• RQ1) How can organizations ensure that humans are kept in the loop within AI-based socio-technical systems and help workers to continuously develop their competences and autonomy?

  • RQ2) How do organizational practices enable AI-based socio-technical systems to ensure reliable functioning—not only during implementation, but over time?

  • RQ3) What does a systematic framework look like that integrates the organizational practices that can be empirically identified and takes them into account continuously in AI (re-)design and use?

To answer these questions, we identify existing approaches to organizational issues in the literature on the design of human-centered AI (Sect. 2). In an extension of existing studies, we present the methods (Sect. 3) and findings (Sect. 4) of an empirical exploration of two cases of AI implementation in the area of predictive maintenance. The case analyses show the many ways in which AI/ML-based predictive maintenance outcomes depend on organizational influences. In Sect. 5, we build on this analysis by developing two general models of how AI continuously interacts with human labor in production systems. First, we identify four different loops of how human tasks, interacting with AI and organizational practices, are interwoven. Increasing then the granularity of the analysis, we present a schema of organizational tasks, actors, and practices that were evident in the implementation and maintenance of AI systems in our cases and are likely to be characteristic generally of AI-using organizations.

2 Literature review: AI and organizations

In socio-technical systems, organizational practices and human–computer interaction are closely intertwined, shaping the roles humans play in their daily work—when interacting with technology as well as within organizational practices and processes. Therefore, we start the review with literature on human-AI interaction (2.1). First, we look at approaches that employ humans for the compensation of weaknesses in AI (2.1.1). Second, we look at aspects emphasizing the necessity of or possibility for humans to improve their capabilities by interacting with AI (2.1.2). The contrast between these two perspectives demonstrates the type of interaction modes that have to be employed in organizational measures (RQ1 and RQ2) that aim to keep workers in the loop. In the second subsection (2.2) we analyze organizational issues related to using AI as addressed in the literature on human-AI interaction, and in the social sciences and managerial studies. We do this to get beyond a pure interaction perspective and to identify aspects to be integrated in a systematic framework (RQ3).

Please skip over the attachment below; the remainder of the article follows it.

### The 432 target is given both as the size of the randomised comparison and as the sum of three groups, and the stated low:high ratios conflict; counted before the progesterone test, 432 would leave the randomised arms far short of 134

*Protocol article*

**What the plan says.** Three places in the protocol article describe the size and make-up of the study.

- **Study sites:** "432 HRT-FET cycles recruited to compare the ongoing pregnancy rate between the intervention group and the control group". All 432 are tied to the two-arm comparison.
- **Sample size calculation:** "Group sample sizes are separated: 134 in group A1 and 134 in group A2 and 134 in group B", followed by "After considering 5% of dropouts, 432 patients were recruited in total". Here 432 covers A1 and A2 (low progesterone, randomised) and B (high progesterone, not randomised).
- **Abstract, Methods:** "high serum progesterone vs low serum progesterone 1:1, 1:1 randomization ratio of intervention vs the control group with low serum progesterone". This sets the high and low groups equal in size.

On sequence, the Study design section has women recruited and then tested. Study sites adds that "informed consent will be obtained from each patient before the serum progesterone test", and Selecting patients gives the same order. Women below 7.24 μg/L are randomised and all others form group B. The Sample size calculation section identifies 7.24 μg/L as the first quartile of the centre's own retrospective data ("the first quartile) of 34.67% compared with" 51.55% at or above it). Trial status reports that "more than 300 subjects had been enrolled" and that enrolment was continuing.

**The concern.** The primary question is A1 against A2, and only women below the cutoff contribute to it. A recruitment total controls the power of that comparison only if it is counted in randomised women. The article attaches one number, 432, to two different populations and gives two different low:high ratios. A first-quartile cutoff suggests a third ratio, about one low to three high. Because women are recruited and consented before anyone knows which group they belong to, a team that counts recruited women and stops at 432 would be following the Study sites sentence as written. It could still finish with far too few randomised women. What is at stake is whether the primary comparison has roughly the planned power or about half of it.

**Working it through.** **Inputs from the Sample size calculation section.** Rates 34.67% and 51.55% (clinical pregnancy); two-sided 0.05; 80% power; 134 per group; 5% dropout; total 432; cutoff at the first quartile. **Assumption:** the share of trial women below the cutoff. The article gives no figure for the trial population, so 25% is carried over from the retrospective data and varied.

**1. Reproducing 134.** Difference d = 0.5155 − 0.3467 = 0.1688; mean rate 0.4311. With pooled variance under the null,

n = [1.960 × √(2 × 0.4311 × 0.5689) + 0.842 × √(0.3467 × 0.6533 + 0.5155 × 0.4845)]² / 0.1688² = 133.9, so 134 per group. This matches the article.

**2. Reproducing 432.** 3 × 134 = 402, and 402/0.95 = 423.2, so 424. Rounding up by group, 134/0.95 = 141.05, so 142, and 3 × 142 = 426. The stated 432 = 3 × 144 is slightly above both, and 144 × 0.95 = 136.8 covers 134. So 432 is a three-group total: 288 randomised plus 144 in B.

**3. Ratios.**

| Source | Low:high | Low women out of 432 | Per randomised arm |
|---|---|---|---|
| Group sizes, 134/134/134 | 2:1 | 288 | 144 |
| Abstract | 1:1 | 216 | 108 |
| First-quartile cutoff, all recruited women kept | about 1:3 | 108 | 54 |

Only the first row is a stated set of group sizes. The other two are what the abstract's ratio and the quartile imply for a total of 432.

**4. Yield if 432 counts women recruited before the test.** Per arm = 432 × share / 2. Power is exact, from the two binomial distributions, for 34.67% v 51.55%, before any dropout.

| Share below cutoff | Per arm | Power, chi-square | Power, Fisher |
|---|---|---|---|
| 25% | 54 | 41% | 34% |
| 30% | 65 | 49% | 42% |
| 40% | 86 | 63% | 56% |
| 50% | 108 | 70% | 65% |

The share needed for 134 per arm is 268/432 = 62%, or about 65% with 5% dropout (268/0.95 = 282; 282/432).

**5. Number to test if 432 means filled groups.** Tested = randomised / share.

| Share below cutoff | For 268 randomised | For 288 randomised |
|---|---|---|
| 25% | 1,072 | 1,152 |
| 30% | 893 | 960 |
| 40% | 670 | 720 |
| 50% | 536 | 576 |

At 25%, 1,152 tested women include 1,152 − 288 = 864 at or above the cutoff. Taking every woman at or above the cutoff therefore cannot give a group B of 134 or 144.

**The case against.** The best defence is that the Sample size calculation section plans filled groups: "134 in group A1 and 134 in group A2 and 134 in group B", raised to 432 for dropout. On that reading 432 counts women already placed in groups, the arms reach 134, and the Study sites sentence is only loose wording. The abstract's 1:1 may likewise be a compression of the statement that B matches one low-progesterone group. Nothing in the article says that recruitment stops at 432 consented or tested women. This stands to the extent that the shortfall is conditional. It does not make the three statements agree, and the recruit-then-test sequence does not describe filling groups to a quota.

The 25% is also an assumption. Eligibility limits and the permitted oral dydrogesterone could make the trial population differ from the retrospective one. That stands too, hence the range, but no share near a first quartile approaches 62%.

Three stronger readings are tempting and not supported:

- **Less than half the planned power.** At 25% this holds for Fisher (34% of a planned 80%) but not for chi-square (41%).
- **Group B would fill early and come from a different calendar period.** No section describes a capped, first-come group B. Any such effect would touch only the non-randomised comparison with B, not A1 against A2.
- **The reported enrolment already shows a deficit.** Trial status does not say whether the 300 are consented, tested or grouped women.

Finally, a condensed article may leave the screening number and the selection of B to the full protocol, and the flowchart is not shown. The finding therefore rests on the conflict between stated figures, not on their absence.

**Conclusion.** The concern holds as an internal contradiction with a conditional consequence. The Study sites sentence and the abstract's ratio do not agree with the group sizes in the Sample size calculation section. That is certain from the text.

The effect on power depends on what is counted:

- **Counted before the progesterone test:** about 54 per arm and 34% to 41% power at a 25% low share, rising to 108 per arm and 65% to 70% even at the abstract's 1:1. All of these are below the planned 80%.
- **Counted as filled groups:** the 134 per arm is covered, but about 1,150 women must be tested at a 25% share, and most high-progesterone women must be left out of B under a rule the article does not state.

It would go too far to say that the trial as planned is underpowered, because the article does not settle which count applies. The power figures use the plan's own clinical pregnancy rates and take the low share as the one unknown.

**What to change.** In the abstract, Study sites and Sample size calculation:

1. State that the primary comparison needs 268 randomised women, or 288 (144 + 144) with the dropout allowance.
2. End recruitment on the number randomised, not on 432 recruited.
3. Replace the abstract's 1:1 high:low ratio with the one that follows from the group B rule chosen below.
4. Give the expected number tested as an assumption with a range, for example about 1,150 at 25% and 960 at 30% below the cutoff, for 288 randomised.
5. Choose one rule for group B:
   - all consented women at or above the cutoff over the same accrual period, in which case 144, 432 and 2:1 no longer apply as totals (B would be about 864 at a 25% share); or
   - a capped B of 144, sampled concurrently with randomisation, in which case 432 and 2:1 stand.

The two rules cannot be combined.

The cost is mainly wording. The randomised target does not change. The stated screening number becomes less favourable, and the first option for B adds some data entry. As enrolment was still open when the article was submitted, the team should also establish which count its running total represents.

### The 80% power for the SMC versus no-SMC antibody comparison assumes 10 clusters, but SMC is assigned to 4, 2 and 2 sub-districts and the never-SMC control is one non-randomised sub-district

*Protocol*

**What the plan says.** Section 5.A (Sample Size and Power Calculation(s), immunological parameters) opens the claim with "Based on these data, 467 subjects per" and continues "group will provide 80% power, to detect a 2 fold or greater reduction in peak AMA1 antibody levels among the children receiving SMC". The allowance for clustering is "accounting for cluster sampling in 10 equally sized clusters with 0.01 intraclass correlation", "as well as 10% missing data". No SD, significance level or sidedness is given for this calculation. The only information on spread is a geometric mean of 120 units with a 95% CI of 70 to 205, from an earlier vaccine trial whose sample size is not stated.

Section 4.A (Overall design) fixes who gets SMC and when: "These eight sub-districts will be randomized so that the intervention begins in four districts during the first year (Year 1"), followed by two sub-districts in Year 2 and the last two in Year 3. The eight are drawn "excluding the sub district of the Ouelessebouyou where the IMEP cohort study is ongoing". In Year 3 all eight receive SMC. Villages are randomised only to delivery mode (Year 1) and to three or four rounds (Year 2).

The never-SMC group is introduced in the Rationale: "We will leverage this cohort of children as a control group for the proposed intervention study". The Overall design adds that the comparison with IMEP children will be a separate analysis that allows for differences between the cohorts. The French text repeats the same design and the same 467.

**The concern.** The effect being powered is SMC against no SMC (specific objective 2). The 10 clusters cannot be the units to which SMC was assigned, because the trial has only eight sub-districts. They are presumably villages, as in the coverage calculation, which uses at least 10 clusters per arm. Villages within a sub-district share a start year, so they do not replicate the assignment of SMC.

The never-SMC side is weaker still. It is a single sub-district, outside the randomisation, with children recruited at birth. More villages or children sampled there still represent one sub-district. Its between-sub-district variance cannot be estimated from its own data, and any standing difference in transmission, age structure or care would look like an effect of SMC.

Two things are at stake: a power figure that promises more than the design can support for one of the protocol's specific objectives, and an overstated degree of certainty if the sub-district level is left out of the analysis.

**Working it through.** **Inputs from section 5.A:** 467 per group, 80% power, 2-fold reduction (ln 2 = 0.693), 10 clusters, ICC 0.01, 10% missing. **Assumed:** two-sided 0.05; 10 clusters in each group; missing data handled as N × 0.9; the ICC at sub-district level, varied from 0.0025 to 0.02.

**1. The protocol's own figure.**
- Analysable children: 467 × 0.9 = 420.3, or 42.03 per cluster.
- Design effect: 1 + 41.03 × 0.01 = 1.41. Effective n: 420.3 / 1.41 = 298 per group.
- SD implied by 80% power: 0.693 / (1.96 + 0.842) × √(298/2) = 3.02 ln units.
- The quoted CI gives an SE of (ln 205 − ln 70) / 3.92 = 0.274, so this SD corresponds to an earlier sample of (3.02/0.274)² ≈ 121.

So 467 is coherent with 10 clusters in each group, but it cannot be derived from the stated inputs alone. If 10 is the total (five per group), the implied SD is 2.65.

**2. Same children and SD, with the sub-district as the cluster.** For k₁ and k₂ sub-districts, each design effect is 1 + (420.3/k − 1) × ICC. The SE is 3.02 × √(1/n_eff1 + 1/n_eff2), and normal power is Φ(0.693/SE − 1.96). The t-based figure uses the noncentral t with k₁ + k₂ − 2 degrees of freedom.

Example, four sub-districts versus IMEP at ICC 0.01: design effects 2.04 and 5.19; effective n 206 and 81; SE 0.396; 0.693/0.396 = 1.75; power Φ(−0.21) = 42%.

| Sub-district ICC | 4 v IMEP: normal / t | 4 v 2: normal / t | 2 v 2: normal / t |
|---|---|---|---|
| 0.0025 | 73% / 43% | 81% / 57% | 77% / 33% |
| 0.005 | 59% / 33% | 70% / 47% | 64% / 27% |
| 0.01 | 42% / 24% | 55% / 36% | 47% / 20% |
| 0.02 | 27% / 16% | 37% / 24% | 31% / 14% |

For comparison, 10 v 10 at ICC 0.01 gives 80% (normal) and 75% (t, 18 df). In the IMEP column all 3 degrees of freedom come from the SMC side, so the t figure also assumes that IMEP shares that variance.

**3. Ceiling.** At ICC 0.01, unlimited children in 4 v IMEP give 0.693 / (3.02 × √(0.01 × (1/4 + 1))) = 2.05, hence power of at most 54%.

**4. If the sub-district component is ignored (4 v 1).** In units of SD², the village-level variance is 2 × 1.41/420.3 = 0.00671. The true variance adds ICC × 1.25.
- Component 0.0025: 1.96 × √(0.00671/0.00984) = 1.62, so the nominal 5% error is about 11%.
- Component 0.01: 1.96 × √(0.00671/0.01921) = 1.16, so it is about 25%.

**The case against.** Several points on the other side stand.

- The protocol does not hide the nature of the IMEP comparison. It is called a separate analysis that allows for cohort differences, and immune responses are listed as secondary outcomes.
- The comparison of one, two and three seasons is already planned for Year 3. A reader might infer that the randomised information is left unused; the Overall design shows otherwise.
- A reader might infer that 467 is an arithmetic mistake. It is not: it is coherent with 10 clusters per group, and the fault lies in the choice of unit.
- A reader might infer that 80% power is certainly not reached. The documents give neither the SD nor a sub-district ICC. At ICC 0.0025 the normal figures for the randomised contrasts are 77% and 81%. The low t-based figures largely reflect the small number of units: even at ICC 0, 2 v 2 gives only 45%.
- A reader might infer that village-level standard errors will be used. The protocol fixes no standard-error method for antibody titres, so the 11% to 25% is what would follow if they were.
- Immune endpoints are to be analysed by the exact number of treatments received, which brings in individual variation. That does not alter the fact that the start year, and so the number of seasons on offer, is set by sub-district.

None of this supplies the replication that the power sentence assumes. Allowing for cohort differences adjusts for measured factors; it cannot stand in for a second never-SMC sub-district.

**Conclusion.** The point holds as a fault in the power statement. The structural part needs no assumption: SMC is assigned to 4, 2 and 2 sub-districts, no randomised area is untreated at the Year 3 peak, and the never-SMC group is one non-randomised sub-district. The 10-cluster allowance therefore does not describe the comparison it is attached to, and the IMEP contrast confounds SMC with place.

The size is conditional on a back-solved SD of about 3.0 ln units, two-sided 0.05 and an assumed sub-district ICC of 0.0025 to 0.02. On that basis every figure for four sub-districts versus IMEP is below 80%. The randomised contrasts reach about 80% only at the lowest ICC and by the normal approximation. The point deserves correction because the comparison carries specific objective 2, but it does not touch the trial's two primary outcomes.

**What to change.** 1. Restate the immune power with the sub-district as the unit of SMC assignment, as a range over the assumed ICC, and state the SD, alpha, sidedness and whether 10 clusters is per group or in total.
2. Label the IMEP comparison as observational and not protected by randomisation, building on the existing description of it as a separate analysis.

2.1 The design of human-AI interaction

2.1.1 The human as a gap-filler

Originally, AI design includes aspects of replacing humans with machines, and there is a still-growing literature that identifies tasks that can be or will likely be automated (Brynjolfsson and Mitchell 2017). Within these approaches, not only the relevance of AI experts but also the role of practitioners and domain experts as well as their knowledge and experience are acknowledged as necessary for improving AI. For instance, for ensuring continuous learning of anomaly detectors, Olivotti et al. (2018) propose feedback loops to integrate the knowledge and experience of machine builders, component suppliers, and machine operators. Similarly, in reference to a “hybrid intelligence system,” Kamar proposes a kind of workflow whereby an AI system compensates for its own shortcomings by asking human workers to verify or correct its results (2016). Cai et al. (2019a) also support creating possibilities for humans to interactively refine AI results. Lindvall et al. (2018) note that clinicians’ corrections could be used to improve ML. Finally, and along the same lines, Amershi et al. would require practitioners to be involved not only in the rollout and training phases of an ML system but also after it has begun normal operation (Amershi et al. 2014).

Some approaches seek to harness the strengths of humans as a means of reducing the need for their involvement later. However, the more highly developed concepts of “collaborative AI”, “responsible AI”, or “hybrid intelligence systems” see a long-term role for humans in the application of AI systems (Dellermann et al. 2019; Koch and Oulasvirta 2018; Schiff et al. 2020).